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Gospel of the Living Dead: George Romero's Visions of Hell on Earth Hardcover – August 29, 2006
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A fascinating, insightful tribute to the man who started it all. --Max Brooks, author of The Zombie Survival Guide: Complete Protection from the Living Dead
Finally, a scholar who takes zombie movies seriously. In his nonfiction masterpiece, Gospel of the Living Dead: George Romero's Visions of Hell on Earth, Kim Paffenroth explores how legendary filmmaker George A. Romero uses the living dead to criticize American society, covering topics from racism to materialism, from individualism to theology. Paffenroth describes and analyzes each movie in separate chapters, and makes comparisons to Dante's Inferno. But most disturbing, he indicates parallels between Romero zombies and humans; I've long known the sharp teeth that can undercut our hearts and consciences, but nothing has exposed our fangs quite like Paffenroth's deft scalpel of analysis. A must read for zombie fans and for those elitists who demean horror movies as thoughtless escapism--Paffenroth has taken a huge step in proving these critics wrong. --D.L. Snell, Editor/Contributor, The Undead: Skin & Bones
The author provides terrific insights into an underexamined facet of American popular culture: the zombie films of George Romero. His grasp of the zombie myth and his analyses of the films should inform all future work on the subject. --David Wellington, author of Monster Island: A Zombie Novel
About the Author
Kim Paffenroth (Ph.D. Notre Dame) is Professor of Religious Studies at Iona College.
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This book examines the zombie movies of George Romero. All of Romeros films deal with the end of the world and this scholarly book reads like a text book study of those films. Lots of references are made to Dante's Inferno, American Consumerism and imperfect human survivors. This author has a highly developed understanding of religion and incorporates that into this articulate work.
Some characters in Romero's films, who survive the apocalypse , as in many PA books become filled with malice and are filled with a predatory sense of self importance. They feel no guilt in robbing and killing other survivors in order to steal what they have. If you enjoy zombie genre novels you may enjoy this book? It is a study of the influential post apocalyptic zombie movies that most such novels are based on.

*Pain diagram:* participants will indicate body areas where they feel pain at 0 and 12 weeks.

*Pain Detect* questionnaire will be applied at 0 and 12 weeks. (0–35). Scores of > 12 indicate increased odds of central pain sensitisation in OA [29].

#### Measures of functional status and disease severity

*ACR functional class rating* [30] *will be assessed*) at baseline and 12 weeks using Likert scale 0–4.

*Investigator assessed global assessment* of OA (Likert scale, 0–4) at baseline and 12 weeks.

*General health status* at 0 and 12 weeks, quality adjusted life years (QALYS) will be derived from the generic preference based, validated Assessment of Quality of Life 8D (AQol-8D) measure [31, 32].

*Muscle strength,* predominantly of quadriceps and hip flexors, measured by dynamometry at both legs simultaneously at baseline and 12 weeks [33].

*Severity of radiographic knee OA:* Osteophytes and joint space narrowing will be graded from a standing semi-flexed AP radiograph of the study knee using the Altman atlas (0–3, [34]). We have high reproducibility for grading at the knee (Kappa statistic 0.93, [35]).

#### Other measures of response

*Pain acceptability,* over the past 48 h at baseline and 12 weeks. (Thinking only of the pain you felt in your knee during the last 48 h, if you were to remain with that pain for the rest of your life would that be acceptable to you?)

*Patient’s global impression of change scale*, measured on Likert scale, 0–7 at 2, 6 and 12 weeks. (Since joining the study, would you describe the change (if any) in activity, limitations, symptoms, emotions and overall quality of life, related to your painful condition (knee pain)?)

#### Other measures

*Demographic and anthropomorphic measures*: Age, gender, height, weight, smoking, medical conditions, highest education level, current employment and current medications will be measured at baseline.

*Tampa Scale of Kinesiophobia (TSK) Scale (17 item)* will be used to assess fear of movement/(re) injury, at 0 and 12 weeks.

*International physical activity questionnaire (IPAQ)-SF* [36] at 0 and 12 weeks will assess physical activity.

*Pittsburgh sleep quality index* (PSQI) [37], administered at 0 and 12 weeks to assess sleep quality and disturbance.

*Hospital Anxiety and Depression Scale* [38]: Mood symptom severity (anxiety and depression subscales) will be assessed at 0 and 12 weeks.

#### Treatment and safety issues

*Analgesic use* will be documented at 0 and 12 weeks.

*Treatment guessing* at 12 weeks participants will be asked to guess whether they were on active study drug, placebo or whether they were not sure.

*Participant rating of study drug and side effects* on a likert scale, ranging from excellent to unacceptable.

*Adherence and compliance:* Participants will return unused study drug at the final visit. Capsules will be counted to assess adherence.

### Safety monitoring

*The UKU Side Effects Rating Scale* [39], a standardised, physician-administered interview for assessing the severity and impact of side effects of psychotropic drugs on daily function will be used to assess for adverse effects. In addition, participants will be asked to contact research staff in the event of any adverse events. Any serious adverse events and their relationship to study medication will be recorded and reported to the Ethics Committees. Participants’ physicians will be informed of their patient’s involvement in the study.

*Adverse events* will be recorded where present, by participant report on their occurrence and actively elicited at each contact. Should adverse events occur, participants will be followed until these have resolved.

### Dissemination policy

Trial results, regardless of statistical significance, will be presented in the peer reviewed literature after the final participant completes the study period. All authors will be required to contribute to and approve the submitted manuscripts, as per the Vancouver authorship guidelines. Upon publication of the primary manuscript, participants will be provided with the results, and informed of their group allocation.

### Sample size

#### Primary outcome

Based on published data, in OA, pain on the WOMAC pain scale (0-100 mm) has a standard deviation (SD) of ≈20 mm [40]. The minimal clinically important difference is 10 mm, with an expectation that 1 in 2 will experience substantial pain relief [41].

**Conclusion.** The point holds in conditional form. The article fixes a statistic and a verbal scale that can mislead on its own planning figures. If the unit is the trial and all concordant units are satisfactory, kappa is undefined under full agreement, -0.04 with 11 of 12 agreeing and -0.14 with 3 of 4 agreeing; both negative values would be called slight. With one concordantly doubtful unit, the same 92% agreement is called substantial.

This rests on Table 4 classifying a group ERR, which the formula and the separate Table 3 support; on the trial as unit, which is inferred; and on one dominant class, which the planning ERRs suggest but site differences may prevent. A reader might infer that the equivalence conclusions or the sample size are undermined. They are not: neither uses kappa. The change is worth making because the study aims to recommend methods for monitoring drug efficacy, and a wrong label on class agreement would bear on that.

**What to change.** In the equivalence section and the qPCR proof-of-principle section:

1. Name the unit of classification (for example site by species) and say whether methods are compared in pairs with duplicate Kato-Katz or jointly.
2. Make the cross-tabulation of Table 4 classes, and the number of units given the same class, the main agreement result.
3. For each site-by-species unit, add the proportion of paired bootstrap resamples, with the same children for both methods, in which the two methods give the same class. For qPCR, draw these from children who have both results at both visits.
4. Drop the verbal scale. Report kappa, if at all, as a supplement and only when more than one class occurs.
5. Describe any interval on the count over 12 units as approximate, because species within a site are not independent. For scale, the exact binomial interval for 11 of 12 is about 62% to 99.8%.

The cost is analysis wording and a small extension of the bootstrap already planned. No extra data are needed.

Books such as this and "The Philosophy of the Undead" are intriguing to me because they provide both insights and opinions that I can appreciate on the undead. I have my own views on the meanings behind it all, since I have read quite a few stories and seen many, if not all, of the movies out there related to zombies. I do not spend a great deal of time on message boards/chat rooms pouring over the minutia of these works though. I also do not have any personal friends or family members who have any interest at all in the genre. So grabbing a book like this and studying it adds shades of complexity to my own understanding of these dead things that have come back to life and how they impact our own society and world.
Does this mean I agree with everything Dr. Paffenroth states in this book? Definitely not, but gaining new insights means you come from a different place than the person who offers new information. Kim did a great deal of research and his proposals are well thought out on the religious and faith based ramifications of Romero's works. I am no academic and I am also a lapsed Catholic so to say I have a different perspective is probably an understatement. But that makes this book all the more interesting because of that.
Zombies are interesting protagonists. They hold up a gritty and cracked mirror, perhaps of a fun house variety, to us and we get a look at what we potentially could become, or maybe already are. The Romero movies all used a pretty harsh tone of criticism of western civilization and more specifically American culture. Our take on religion and faith are a part of that and this books taps into it.
I myself like a good debate. Not just arguing to prove someone else wrong, but being able to just present my own views and go back and forth with someone else. A book vs. face to face is not as satifying for debating various points of interest, but it still gives me something to gnaw on as far as the undertones of the zombie genre.
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